Dominance is a very over used word in dog training. It is also often a word used by trainers who prefer to use aversive methods (correction collars, prong collars, e collars, and the good old alpha roll) in training dogs. This has been documented. It is also a word that seems almost “dirty” to the positive only trainers. So why the controversy? What is it about dominance that has dog trainers the world over taking sides? Are there sides to take?
I say no. Dominance is science. A summary of the lecture by Prof Wynne is as follows;
Dominance is defined as when once individual has a superior position in rank or hierarchy. Where an individual gives way to another. Dominances is NOT static, it includes subdivisions and will vary with context. This is where many dog trainers get lost as they see dominance as a static thing that is all or nothing and they do not see that dominance can be contextual, that is, an individual will be more dominant in certain situations depending on the individuals value for that situation or resource they are in/want.
So what is dominance as it relates to our relationship with our dogs?
Dominance is about the control of resources such as territory, movement, sleep, toileting, food and mating. Prof Wynne asks who in the relationship with your dog (the majority of times) determines where you go when you walk? Where and when you sleep? Where and when you toilet? Where, when and how much you eat? Where you can and can’t go (boundaries)? and when and who you mate with? Even people who indulge their dog will tell you that in all of the above and the majority of the time it is the human in the relationship who has the control. This means that it is the human who is exerting dominance over our dogs.
Now I know some of you are shuddering to think that you are “dominating” your dog, but that is because you are confusing having a hierarchical relationship with your dog (that they understand and makes them comfortable) with having an aggressive, aversive relationship with your dog. You can be dominant without ever being mean/aversive to your dog. You can have a balanced relationship with your perfectly behaved dogs by teaching them that they don’t have to fight you and you certainly don’t have to fight (punish) them for resources, instead you will teach your dog that it is worthwhile doing the things you want (such as giving up resources) by training and offering alternatives. (Westgarth, C )
Dogs are hierarchical and have a particular dominance style, this has been researched and published by several people now, but, as mentioned in Prof Wynnes lecture the first was a paper called Dominance in Domestic Dogs by J Van Der Borg, M Schilder, C Vink and H deVries. But they are not dominant in the same style as wolves. Wolves have a Despotic dominance style (which means they have one alpha wolf in control of all others) domestic dogs on the other hand have a Tolerant dominance style which is more changeable that a despotic style and will change dependant on context.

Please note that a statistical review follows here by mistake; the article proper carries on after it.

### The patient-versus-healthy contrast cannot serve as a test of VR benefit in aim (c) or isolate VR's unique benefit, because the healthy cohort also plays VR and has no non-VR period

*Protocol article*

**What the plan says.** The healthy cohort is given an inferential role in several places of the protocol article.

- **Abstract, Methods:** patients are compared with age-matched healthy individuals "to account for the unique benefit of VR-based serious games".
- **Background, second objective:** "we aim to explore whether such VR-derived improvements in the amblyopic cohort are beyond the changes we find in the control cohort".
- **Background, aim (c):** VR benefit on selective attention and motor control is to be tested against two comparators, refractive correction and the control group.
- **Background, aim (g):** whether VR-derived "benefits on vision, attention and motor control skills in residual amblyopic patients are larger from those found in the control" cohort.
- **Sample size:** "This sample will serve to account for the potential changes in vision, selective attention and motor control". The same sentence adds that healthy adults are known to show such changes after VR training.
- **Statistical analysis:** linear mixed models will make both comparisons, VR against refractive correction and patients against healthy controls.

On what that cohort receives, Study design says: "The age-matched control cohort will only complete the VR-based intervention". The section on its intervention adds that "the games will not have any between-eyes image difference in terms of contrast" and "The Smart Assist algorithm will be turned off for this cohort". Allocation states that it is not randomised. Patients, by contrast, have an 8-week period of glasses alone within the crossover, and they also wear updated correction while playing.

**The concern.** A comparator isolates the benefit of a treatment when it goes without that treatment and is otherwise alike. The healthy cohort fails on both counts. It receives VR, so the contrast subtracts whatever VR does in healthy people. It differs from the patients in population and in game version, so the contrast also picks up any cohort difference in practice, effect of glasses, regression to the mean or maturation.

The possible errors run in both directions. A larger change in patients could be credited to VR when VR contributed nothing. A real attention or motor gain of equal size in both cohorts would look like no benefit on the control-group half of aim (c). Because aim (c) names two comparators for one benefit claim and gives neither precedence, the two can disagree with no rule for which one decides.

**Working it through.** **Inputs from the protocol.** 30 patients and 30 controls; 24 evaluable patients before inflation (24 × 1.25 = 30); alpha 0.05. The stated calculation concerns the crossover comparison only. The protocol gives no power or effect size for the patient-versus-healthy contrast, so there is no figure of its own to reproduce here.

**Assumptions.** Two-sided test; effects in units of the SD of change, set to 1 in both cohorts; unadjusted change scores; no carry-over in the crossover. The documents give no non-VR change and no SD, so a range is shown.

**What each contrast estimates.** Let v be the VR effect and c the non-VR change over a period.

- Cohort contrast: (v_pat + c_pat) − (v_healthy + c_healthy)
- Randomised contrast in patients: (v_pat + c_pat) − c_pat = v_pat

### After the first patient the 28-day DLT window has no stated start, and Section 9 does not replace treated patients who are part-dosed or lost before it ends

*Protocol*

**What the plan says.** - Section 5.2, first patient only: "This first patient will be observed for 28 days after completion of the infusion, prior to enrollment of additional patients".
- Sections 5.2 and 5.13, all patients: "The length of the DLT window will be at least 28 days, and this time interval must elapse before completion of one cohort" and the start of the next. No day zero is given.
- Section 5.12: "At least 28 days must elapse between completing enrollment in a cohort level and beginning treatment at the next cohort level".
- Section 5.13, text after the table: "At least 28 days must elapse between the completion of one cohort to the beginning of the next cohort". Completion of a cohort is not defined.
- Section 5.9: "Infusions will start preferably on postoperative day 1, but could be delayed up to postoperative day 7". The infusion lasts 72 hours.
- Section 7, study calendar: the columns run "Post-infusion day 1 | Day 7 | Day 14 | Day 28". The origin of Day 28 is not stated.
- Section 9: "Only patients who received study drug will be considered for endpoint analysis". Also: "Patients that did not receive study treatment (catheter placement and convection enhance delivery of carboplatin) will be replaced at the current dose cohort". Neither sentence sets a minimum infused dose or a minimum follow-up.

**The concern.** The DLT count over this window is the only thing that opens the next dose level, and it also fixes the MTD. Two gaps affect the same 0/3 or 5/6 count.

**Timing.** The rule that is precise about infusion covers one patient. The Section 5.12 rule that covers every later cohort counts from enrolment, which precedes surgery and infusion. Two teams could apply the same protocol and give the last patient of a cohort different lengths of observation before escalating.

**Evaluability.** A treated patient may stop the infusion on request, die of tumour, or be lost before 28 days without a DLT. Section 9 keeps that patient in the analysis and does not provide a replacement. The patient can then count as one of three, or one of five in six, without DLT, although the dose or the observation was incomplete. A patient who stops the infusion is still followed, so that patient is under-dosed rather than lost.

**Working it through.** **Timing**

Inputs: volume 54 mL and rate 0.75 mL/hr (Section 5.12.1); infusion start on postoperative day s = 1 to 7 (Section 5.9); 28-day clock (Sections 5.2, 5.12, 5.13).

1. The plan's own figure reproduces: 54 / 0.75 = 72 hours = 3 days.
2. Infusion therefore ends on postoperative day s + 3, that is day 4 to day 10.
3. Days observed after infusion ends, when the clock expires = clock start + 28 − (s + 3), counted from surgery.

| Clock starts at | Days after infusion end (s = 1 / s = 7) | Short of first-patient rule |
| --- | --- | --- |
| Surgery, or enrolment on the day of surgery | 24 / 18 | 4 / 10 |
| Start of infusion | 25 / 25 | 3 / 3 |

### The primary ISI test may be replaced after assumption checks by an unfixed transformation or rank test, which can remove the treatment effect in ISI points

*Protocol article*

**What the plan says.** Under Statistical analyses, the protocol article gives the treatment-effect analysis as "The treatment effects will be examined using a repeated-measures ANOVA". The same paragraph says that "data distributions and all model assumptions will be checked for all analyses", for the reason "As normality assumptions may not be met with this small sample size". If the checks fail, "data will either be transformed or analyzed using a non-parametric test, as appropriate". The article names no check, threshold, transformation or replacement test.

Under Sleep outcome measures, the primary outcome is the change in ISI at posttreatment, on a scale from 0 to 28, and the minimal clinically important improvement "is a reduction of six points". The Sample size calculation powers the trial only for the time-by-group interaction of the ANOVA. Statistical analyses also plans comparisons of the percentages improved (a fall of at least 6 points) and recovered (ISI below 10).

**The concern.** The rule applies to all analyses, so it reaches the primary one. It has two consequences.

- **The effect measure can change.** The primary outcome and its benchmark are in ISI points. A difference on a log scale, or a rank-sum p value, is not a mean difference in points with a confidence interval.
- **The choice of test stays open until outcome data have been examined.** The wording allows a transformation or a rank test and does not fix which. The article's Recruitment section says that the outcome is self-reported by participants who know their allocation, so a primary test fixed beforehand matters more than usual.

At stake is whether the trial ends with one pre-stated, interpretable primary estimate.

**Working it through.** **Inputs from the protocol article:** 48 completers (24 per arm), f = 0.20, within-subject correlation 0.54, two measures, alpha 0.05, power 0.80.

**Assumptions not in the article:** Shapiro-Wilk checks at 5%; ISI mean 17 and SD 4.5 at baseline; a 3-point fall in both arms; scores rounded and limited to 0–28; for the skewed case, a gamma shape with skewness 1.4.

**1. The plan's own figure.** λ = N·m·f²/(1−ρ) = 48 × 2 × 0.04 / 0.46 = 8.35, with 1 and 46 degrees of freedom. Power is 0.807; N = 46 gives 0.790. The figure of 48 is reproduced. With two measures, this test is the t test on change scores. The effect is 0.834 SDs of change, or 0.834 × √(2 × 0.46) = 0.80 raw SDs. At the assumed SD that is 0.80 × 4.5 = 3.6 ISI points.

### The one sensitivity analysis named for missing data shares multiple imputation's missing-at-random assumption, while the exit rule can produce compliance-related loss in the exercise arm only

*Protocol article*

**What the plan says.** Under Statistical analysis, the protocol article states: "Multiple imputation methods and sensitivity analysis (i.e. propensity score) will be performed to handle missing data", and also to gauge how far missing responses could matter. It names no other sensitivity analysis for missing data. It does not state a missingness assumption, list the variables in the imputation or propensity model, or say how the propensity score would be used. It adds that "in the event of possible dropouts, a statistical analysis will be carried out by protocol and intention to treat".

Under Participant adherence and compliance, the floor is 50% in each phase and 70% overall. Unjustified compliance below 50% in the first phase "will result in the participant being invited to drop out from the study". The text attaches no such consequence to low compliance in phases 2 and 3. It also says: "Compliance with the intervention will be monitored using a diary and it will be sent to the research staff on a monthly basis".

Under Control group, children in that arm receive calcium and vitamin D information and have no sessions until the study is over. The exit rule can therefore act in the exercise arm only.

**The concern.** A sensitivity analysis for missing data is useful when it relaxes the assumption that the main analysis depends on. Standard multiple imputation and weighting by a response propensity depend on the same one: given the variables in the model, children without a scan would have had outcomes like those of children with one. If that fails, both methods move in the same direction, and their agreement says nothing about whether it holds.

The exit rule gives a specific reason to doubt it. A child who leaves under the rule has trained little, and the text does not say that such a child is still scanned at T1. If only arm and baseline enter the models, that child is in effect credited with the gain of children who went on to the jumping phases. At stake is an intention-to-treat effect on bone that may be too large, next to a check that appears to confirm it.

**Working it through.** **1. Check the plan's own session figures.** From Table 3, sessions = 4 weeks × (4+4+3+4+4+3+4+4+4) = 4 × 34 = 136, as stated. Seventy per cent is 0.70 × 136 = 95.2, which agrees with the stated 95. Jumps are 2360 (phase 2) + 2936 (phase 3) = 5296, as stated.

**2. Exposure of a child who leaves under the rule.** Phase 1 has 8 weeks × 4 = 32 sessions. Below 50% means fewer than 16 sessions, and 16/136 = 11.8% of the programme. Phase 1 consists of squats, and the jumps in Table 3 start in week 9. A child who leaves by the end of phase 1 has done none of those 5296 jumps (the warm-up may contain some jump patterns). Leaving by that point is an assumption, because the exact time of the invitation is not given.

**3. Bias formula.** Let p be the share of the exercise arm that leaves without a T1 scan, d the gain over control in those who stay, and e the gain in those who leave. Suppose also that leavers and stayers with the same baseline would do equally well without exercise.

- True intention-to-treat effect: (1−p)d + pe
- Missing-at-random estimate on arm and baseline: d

Dogs show dominance to each other (and us) by muzzle bites and higher stiff, posture. They show submission in body tail wags, low posture, passing under the chin and licking the mouth of the more dominant dog/person. This does not mean that if your dog is not rolling over in front of you all the time and trying to lick your lips it is trying to be dominant!
Humans are nearly always dominant in our relationship with our dogs, and this is a good thing. We tell the dog where and when we will go for a walk, where and when to eat, where to toilet, we decide where we will sleep and when (even if our dogs sleep with us we are still the ones to decide that it is the bed we sleep on and when it is bed time). We decide where the dogs are allowed to go when we are not home (our yard) and when (if ever) they are allowed to mate and with what dog. Anyone who has trained dogs with behavioural problems will tell you that dogs that do not get clear boundaries set by their humans often end up with behavioural problems and these are not usually aggression problems (like you might think) but anxiety problems. Years of selective breeding of dogs make them good companions for us. We have selectively bred dogs that are not challenging us for possession of resources. Dogs don’t want to be dominant over us. Being the dominant is a stressful position to hold and animals that hold this position show increased levels of stress hormones.
So as this pertains to us dog people; yes we are dominant in our relationship with our dogs. To have a dominant relationship with your dog you do not need to also have an aggressive, overbearing, aversive or mean relationship at all. You dog does not need to give you submissive gestures and body language to be submissive. A dominant relationship of the tolerant style is a healthy relationship.
Westgarth, C. "Why nobody will ever agree about dominance in dogs." Journal of Veterinary Behavior: Clinical Applications and Research
van der Borg, J. A. M., et al. (2015). "Dominance in Domestic Dogs: A Quantitative Analysis of Its Behavioural Measures." PLoS ONE 10(8): e0133978.